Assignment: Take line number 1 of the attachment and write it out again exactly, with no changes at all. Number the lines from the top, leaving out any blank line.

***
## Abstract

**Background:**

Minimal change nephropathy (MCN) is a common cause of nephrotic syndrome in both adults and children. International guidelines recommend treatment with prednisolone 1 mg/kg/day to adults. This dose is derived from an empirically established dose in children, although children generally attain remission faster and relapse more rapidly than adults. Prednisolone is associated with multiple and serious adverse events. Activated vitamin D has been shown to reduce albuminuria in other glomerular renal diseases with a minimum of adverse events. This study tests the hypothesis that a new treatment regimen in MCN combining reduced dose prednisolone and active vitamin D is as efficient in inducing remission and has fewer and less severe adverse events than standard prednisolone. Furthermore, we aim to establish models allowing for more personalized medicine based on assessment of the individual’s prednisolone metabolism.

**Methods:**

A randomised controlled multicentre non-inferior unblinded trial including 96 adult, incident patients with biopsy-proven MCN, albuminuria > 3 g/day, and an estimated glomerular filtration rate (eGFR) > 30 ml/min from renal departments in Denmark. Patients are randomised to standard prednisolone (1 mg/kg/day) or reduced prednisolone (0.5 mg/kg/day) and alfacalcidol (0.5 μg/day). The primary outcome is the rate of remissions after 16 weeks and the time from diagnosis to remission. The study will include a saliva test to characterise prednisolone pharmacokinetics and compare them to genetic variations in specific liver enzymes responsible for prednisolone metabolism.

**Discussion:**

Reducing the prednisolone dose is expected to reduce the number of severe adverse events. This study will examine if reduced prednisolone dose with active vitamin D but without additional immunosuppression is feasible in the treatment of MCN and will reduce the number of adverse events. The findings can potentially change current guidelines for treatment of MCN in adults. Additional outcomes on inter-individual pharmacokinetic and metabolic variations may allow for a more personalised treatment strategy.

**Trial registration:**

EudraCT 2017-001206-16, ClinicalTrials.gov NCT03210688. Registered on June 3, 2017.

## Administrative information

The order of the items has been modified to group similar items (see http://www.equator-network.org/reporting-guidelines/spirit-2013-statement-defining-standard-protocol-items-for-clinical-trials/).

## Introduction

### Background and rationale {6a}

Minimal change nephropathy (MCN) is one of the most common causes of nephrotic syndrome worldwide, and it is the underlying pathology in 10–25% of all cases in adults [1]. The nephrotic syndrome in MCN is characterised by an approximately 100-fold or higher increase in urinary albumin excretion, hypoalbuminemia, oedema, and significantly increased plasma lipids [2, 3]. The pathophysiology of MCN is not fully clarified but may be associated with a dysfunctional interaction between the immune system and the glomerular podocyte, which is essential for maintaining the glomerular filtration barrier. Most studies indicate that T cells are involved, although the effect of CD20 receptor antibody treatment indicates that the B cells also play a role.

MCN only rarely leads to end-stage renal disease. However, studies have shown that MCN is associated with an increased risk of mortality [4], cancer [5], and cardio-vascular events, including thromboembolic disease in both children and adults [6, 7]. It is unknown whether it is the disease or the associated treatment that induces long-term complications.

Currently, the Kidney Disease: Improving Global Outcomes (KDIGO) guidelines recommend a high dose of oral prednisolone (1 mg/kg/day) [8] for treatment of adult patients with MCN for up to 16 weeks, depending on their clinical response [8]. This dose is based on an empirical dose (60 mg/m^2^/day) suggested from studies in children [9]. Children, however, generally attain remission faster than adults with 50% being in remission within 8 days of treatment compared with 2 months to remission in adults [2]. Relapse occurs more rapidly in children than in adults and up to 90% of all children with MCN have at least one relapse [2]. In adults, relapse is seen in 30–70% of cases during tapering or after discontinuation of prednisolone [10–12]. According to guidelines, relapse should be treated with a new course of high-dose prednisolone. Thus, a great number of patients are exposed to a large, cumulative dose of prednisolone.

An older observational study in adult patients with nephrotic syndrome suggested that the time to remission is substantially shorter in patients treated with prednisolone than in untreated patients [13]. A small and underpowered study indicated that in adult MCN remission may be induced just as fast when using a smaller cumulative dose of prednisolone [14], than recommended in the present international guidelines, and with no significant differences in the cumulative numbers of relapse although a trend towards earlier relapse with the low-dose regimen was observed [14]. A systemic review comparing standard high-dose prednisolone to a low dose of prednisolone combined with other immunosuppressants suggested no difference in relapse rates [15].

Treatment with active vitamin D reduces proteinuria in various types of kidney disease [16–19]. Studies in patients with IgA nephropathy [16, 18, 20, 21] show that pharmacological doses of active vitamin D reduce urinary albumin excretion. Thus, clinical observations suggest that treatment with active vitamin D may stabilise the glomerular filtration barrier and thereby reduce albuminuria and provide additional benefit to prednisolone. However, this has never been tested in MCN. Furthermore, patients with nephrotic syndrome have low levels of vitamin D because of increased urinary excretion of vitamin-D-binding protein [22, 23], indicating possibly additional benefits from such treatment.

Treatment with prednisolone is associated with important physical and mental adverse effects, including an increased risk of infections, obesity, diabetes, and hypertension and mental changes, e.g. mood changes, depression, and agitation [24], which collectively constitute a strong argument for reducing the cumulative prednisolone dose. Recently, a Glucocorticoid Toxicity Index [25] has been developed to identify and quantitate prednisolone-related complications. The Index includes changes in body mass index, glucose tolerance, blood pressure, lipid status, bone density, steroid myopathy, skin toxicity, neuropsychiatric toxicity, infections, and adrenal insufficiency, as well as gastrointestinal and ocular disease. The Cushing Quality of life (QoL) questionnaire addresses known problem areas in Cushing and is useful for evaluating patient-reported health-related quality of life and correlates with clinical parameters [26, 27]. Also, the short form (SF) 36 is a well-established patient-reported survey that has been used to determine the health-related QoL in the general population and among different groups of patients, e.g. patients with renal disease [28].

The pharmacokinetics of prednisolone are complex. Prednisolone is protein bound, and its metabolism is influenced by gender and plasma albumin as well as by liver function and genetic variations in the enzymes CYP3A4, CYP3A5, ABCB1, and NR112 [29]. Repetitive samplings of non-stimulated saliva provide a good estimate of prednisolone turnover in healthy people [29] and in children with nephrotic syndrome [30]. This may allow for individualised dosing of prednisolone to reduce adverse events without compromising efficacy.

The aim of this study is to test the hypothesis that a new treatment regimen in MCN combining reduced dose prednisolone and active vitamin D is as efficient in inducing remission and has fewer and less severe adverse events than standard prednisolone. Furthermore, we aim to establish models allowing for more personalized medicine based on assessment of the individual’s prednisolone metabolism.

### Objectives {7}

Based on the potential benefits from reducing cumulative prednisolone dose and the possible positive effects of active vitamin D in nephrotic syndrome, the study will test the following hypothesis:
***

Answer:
## Abstract